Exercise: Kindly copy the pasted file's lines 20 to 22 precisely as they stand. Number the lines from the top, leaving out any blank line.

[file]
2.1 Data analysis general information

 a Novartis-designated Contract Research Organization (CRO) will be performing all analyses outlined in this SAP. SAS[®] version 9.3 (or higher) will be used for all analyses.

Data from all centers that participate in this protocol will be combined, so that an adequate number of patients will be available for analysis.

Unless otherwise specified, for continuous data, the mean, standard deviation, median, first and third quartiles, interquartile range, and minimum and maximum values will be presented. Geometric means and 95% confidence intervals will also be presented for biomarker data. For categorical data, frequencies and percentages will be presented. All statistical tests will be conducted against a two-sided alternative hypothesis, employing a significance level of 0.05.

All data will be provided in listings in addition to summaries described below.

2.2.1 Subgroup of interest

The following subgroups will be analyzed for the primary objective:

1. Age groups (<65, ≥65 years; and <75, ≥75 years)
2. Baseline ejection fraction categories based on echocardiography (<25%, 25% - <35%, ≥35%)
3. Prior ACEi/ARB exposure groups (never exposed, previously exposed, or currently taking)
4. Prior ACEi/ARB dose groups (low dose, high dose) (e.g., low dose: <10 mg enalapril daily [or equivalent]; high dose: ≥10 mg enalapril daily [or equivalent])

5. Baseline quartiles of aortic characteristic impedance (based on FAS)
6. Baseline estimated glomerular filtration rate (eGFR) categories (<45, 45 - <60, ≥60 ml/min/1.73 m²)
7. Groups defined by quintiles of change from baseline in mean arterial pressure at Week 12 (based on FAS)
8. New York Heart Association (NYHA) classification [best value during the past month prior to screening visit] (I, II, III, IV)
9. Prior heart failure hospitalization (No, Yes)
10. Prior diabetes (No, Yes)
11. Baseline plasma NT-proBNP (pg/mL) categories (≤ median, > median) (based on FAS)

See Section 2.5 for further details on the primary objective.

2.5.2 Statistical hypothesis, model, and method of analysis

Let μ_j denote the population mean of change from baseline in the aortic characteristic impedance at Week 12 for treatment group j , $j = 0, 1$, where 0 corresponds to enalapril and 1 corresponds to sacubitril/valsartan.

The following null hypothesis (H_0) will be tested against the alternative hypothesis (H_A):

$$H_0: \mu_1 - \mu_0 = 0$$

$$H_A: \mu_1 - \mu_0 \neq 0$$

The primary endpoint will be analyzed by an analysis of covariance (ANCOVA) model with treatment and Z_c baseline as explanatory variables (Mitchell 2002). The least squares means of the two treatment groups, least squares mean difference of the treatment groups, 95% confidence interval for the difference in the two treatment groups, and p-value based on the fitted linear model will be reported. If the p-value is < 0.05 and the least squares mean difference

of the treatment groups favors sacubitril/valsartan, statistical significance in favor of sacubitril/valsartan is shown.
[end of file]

2.5.2 Statistical hypothesis, model, and method of analysis

Let μ_j denote the population mean of change from baseline in the aortic characteristic impedance at Week 12 for treatment group j , $j = 0, 1$, where 0 corresponds to enalapril and 1 corresponds to sacubitril/valsartan.

The following null hypothesis (H_0) will be tested against the alternative hypothesis (H_A):